MusicWatch Weekly: Year end album guide

Get your healthy 78 minutes of listening with albums of modern classical, vintage pop, nouveau prog, Australian psych, and Portland Gothic

We recently came across a study showing that 78 minutes of music a day can have a positive impact on mental health. Now, this particular study wants to break it down into percentages and so on: yet another instance of the commercialized slicing and dicing that gave us the one-minute bible and endless “classical adagios” compilations. I say cancel all that noise and damn it to hell. Listen to what pleases you. Don’t make a goddamn recipe of it, reducing Glorious Music to a set of instructions. If you’re going to do that, you might as well buy one of Philip K. Dick’s Penfield Mood Organs and relax into navel-gazing oblivion.

Anyways, the main takeaway here is that curiously specific 78-minute block of time, which just happens to be pretty close to the exact length of a CD (remember CDs?)–and that’s probably no coincidence. Various other studies (start here) have shown that our brains prefer twenty-minute chunks of mental processing, and if you string four of those chunks together you get your basic symphony. Vinyl LPs (remember LPs?) followed the same flow format, their 20-minute sides strung together into 40-minute single albums and 80-minute double albums. Scale that back down and you get mini-albums and EPs. These usually these clock in at a brain-friendly 20-30 minutes, shorter than a full-length album but also distinctly more substantial and coherent than a mere collection of songs.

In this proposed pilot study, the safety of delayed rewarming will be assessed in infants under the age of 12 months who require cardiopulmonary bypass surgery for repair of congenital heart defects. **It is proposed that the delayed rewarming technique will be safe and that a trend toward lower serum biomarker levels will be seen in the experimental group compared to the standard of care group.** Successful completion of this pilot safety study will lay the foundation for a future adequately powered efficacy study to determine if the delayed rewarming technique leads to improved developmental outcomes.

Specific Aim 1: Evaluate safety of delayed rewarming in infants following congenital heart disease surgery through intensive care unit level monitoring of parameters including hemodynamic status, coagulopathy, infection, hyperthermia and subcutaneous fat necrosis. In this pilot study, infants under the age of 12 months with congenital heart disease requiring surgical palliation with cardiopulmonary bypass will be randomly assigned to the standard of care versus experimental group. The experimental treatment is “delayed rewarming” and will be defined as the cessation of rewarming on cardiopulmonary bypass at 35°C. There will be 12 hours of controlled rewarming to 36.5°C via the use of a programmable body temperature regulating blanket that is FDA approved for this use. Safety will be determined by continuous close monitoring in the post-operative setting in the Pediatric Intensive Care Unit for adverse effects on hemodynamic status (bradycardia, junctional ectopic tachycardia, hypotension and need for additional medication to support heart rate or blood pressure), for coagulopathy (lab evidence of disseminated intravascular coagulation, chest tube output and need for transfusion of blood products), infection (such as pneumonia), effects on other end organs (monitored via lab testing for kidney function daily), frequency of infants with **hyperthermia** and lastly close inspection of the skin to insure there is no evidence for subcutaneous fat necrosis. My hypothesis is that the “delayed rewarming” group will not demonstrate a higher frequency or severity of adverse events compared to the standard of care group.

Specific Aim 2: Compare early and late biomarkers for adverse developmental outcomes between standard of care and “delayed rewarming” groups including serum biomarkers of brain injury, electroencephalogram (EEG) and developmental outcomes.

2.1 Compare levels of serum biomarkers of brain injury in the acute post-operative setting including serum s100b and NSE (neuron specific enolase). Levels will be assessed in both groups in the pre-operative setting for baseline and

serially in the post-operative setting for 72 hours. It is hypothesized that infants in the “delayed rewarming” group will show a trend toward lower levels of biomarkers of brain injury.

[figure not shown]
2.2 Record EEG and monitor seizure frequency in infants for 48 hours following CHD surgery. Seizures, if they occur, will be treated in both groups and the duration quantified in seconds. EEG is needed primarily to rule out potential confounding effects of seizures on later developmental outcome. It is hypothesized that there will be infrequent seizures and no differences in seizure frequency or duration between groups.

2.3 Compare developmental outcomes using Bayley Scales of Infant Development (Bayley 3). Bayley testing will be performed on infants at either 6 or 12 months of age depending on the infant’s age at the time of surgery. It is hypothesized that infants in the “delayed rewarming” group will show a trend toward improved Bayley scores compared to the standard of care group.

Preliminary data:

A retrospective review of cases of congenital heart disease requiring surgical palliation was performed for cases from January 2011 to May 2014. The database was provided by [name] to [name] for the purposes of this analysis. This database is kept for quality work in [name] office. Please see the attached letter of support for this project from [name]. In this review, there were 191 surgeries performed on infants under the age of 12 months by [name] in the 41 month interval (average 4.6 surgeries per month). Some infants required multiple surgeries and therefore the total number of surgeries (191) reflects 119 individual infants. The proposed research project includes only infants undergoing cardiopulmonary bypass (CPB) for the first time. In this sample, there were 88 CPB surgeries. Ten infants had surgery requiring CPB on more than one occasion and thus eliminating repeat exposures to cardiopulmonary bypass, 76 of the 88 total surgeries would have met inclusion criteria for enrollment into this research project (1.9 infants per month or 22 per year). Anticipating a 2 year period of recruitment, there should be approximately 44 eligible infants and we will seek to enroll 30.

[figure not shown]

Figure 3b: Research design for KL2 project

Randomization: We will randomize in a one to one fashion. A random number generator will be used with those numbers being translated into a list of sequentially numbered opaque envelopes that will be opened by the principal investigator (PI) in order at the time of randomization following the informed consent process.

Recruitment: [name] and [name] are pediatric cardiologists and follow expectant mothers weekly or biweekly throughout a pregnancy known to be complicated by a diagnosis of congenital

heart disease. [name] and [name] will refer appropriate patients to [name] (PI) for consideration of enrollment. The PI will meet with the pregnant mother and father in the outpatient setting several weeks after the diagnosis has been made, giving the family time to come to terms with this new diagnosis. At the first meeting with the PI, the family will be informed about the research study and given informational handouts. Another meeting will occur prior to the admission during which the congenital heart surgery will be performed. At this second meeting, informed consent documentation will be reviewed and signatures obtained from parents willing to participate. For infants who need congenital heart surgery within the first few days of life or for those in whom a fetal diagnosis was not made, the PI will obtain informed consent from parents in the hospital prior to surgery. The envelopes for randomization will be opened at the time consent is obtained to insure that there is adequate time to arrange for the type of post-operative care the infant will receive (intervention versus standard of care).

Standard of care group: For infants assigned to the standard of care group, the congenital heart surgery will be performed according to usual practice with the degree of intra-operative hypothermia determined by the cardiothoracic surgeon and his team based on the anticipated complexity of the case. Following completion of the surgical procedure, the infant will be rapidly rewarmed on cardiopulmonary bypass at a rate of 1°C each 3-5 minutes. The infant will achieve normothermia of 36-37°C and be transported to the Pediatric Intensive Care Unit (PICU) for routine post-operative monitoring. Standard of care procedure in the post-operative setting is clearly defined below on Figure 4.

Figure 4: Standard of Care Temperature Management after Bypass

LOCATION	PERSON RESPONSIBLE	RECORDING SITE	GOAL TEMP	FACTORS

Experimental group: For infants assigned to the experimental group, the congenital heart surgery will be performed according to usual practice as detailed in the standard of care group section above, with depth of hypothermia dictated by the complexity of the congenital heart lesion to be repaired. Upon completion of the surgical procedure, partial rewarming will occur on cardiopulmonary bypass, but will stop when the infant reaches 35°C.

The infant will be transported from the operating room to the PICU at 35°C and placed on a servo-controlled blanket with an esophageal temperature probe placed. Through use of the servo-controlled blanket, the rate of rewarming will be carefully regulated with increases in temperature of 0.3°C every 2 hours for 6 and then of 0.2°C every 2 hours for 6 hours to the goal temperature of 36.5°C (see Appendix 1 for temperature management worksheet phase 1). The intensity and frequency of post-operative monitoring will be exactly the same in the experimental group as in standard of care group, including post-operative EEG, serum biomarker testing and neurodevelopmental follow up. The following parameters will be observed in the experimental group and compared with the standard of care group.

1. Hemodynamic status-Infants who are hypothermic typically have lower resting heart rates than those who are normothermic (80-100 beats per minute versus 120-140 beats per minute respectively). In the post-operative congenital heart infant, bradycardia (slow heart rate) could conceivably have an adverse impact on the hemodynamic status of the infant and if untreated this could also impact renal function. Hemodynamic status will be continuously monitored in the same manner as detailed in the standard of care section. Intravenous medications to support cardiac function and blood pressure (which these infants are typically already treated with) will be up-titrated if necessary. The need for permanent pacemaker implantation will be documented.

Devon Wade Granmo, Noah Dunham, Tara Coen and Noelle Eaton bravely face the great unknown in their most trend- and weather-proof clothes.

Intimate black-box theater tends to traffic in “micro,” each flicker of gesture and nuance of phrase expressing something that is so true for one character in one moment in one place and time, that it draws the watcher into empathy for a distinct other. Meanwhile, the “macro” realm is more readily addressed by spectacular Broadway shows or even films, where sweeping scenic panoramas, massive catastrophes, and epic battles can fit in the frame. How else to encompass the world, the universe, or even the malleable constraints of space and time?

“Tomorrow!”, the brainchild of Working Theater Collective founder and RACC Grant recipient Ashley Hollingshead, attempts the near-impossible: fitting a macro theme into the constraints of a micro-show. Tackling “the future” in the same way her last title, “Something Epic/Everyday” addressed “the present,” she condenses the heady exploration of humanity’s trajectory into a four-person, 70-minute play wherein a quartet of young Everymen in timeless business-casual clothes* perform a series of parlor charades. It’s a tempest in a black-box, and in case you can’t picture it, here’s the trailer:

Tomorrow! from Noah Dunham on Vimeo.

Cute, vulnerable, ambitious and brave, Action/Adventure Theatre’s thesps employ a variety of techniques over a medley of found and original sound (Zagar & Evans “In the Year 2525”, songs by Kyle Acheson, a global-warming-themed redux of Nelly’s “Hot in Herre”, and much more). Like a Greek Chorus orating a film-lit textbook, they recite retro-futuristic clichés: “A Vision of the Future From [A Given Year]!” they periodically announce. 1963: robot maids. 1979: peak oil, Mad Max. 1989: hoverboards. And—as far forward as the play’s “retro” goes—1991: artificial intelligence and nuclear apocalypse.